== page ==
(Gojira: Hoshi wo Ku Mono)
Directors – Hiroyushi Seshita & Kobun Shizuno, Screenplay – Gen Urobuchi, Music – Takayuki Hatton, Production Design – Ferdinando Patulli & Naoya Tanak. Production Company – Toho Animation/Polygon Pictures.
In the aftermath of the failure to kill Godzilla with the evolved nanometal Mechagodzilla city, blame is placed on Haruo Sakaki. Aboard the Aratrum in orbit, the various alien races and humans are in conflict. The Bilasaludo abruptly announce they are turning off the power on the ship until Haruo is charged. Meanwhile, Metphies of the Exif tells Haruo that the solution to destroy Godzilla is to acknowledge their god – Ghidorah. The humans aboard the Arartrum accept bowing to Ghidorah only to realise too late that this requires them to sacrifice their lives whereupon they are consumed. Doing so summons Ghidorah from another dimension where it proceeds to ensnare Godzilla in its energy ribbons. What Haruo realises is that Ghidorah is a creature that destroys every planet it is unleashed upon.
Godzilla has enjoyed enormous success on cinema screens, appearing in 30 live-action films since his first appearance in Godzilla (1954). (See below for the other Godzilla films). Toho took a new approach to the familiar with Godzilla: Planet of the Monsters (2017), which became the first anime version of Godzilla (although not the first animated one as there had been two earlier US-made tv series). Even more ambitiously, Planet of the Monsters was the first in a trilogy of Godzilla anime films and was followed six months later by Godzilla: City on the Edge of Battle (2018) and concluded five months after that by Godzilla: The Planet Eater here.
Planet of the Monsters disappointed but it felt like the anime series was getting its act together by the time of City on the Edge of Battle. There you could see it marshalling aspects of the Godzilla saga together into a grand reconception that dazzled with the boldness of its scale. You could also see it laying the groundwork to introduce Ghidorah and Mothra, the two monsters that Godzilla has most regularly fought on screen. With The Planet Eater, these ideas come to fruition and the anime Godzilla saga comes to a conclusion. (Or at least it would be interesting to see where any further entries take the story after this point).
I was hoping that The Planet Eater would hit the same heights that City on the Edge of Battle did with its conceptual ingenuity. We finally get to see the reconceptualised Ghidorah. In its initial appearance it emerges out of a singularity (later multiple singularities) as a three-stranded ribbon of gold energy that stretches down from the clouds to ensnare Godzilla. It is not until some way in (the latter third) that we get to see it in its familiar three-headed lizard form. Indeed, this and the honorific ‘The Planet Eater’ is something that make Ghidorah resembles something more akin to Galactus of Marvel Comics fame than the Ghidorah/Ghidrah we know.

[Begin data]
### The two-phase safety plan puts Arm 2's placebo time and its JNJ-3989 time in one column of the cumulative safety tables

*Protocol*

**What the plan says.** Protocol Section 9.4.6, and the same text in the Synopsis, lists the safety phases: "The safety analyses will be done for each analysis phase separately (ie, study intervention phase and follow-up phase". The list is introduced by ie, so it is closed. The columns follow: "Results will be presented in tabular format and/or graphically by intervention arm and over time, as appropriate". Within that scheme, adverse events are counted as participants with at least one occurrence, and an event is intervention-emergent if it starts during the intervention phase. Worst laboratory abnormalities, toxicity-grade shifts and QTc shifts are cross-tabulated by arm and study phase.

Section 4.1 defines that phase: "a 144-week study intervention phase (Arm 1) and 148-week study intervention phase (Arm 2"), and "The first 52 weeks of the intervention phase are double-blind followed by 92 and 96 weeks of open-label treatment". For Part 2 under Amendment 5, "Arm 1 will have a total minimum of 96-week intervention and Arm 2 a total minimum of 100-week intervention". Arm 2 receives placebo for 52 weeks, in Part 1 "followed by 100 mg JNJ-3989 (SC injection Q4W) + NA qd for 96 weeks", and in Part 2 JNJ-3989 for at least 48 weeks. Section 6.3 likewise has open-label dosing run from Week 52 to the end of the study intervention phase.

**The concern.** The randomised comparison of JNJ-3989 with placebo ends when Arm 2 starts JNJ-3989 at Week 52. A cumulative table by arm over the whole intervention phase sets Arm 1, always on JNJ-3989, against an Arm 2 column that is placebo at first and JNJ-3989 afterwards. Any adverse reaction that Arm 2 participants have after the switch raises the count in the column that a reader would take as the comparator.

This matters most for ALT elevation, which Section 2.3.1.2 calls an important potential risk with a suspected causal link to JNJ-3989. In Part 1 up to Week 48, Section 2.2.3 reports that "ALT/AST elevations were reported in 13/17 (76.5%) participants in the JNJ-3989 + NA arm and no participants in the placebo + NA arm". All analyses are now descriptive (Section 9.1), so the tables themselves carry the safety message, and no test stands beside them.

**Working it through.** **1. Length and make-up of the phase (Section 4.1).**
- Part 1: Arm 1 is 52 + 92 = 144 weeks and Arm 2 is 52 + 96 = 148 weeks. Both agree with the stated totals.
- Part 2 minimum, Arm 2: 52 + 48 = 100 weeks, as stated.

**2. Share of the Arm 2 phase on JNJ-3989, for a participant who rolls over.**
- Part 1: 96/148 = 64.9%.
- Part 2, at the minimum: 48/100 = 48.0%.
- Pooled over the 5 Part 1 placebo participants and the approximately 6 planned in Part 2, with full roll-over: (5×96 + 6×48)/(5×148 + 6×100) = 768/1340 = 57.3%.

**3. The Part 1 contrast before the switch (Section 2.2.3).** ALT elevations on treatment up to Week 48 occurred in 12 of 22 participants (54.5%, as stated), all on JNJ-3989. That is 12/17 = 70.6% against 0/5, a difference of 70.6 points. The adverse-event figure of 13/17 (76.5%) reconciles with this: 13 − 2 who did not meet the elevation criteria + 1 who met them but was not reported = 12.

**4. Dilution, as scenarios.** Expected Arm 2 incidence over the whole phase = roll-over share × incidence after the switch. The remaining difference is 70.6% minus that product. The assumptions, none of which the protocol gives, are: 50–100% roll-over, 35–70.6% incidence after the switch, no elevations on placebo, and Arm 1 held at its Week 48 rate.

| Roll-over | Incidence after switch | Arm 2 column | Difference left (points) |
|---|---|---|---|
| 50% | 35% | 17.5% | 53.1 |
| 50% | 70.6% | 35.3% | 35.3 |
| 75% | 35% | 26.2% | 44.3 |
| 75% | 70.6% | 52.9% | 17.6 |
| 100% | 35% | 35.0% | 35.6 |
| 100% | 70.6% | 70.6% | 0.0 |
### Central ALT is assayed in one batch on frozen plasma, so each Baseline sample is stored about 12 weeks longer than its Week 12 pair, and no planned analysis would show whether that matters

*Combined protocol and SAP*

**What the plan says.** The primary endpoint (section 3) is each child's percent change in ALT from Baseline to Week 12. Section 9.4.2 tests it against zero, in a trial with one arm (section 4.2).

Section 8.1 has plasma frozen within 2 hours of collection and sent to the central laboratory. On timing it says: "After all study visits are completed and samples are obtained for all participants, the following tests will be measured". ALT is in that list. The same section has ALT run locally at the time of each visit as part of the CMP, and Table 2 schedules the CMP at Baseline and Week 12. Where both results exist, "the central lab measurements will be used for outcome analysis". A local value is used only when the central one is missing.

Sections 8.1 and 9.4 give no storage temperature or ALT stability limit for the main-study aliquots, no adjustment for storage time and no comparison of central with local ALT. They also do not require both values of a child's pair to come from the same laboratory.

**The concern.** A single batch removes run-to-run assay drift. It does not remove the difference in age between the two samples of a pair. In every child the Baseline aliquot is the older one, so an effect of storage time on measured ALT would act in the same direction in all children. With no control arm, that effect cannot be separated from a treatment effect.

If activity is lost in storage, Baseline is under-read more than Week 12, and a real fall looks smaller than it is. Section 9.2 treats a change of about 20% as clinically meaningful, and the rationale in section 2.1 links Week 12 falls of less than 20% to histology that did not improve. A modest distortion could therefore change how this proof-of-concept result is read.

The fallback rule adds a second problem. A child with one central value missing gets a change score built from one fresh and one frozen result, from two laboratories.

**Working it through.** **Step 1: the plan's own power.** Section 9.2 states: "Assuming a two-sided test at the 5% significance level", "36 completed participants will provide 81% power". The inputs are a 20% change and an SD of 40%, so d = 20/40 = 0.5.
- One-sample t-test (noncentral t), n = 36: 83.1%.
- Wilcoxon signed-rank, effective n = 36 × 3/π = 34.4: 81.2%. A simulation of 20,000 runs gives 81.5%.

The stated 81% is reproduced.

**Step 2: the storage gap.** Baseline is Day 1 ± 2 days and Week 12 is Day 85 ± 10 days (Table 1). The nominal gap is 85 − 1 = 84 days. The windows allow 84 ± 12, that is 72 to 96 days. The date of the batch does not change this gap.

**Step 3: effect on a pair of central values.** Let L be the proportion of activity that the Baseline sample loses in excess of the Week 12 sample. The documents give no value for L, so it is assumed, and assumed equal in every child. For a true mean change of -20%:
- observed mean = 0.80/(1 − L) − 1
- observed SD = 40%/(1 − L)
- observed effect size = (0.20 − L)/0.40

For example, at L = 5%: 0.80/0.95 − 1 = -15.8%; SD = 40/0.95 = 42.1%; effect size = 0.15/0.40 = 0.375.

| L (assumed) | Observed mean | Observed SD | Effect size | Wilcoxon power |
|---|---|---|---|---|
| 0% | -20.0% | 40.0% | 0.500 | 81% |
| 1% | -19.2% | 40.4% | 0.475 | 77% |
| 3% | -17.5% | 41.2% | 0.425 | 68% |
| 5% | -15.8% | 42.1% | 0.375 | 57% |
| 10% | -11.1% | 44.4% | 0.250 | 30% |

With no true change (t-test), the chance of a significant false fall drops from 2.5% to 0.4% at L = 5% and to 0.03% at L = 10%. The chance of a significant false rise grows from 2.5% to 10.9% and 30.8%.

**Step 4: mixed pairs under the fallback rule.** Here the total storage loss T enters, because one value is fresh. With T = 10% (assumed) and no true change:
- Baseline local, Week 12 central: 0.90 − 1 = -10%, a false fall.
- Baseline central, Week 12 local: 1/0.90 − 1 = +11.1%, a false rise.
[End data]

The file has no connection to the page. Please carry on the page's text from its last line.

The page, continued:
Alas, after the inspired height of City on the Edge of Battle, The Planet Eater falls into the same pitfalls that Planet of Monsters did. No monsters appear for the first forty minutes. Instead this is taken up with in-politicking between the humans and the two factions of alien races aboard the orbiting Aratrum ship, which prove nowhere near as interesting as the monster show we have come to see. Even when the monsters do turn up, much of the film has Godzilla ensnared in Ghidorah’s energy ribbons and it is only at the end that it released for the good old-fashioned punch-up we expect of a Japanese monster movie. Even more disappointing is the appearance of Mothra – after the build-up through the previous film, all we get is less than a minute’s appearance where it does not engage with the other monsters and the dialogue on the humans’ part seems to only consist of variations on “Did we just see a giant moth?” after which it disappears.
The film also reaches a downbeat ending. There is a strong strain of environmentalism and respect for nature in Japanese cinema that runs all the way from the 1970s Godzilla films to most of the works of Hayao Miyazaki. This is taken to an extreme here [PLOT SPOILERS] where in the aftermath the survivors are living back to nature among the Houtua and one of the Vipers is reactivated and Haruo decides the only option is for him to fly it towards Godzilla and allow it and himself to be incinerated in Godzilla’s breath to prevent civilisation and technology from happening all over again.
The other Godzilla films are:– Godzilla, King of the Monsters (1954), Gigantis the Fire Monster/Godzilla Raids Again/The Return of Godzilla (1955), King Kong Vs. Godzilla (1962), Godzilla vs the Thing/Mothra vs Godzilla (1964), Ghidrah the Three-Headed Monster (1964), Monster Zero/Invasion of the Astro Monster (1965), Godzilla vs the Sea Monster/Ebirah, Horror of the Deep (1966), Son of Godzilla (1968), Destroy All Monsters (1968), Godzilla’s Revenge (1969), Godzilla vs the Smog Monster/Godzilla vs Hedorah (1971), Godzilla vs Gigan/Godzilla on Monster Island (1972), Godzilla vs Megalon (1973), Godzilla vs the Cosmic Monster/Godzilla vs the Bionic Monster/Godzilla vs Mechagodzilla (1974), Terror of Mechagodzilla/Monsters from an Unknown Planet (1976), Godzilla 1985 (1984), Godzilla vs. Biollante (1989), Godzilla vs King Ghidorah (1991), Godzilla vs Mothra (1992), Godzilla vs Mechagodzilla (1993), Godzilla vs Space Godzilla (1994), Godzilla vs Destoroyah (1995), Godzilla 2000 (1999), Godzilla vs Megaguirus (2000), Godzilla Mothra and King Ghidorah: Giant Monsters All-Out Attack (2001), Godzilla Against Mechagodzilla (2002), Godzilla: Tokyo SOS (2003), Godzilla: Final Wars (2004) and Shin Godzilla/Godzilla: Resurgence (2016). Both Roland Emmerich’s Godzilla (1998) and Gareth Edwards’ Godzilla (2014) are big-budget, English-language remakes.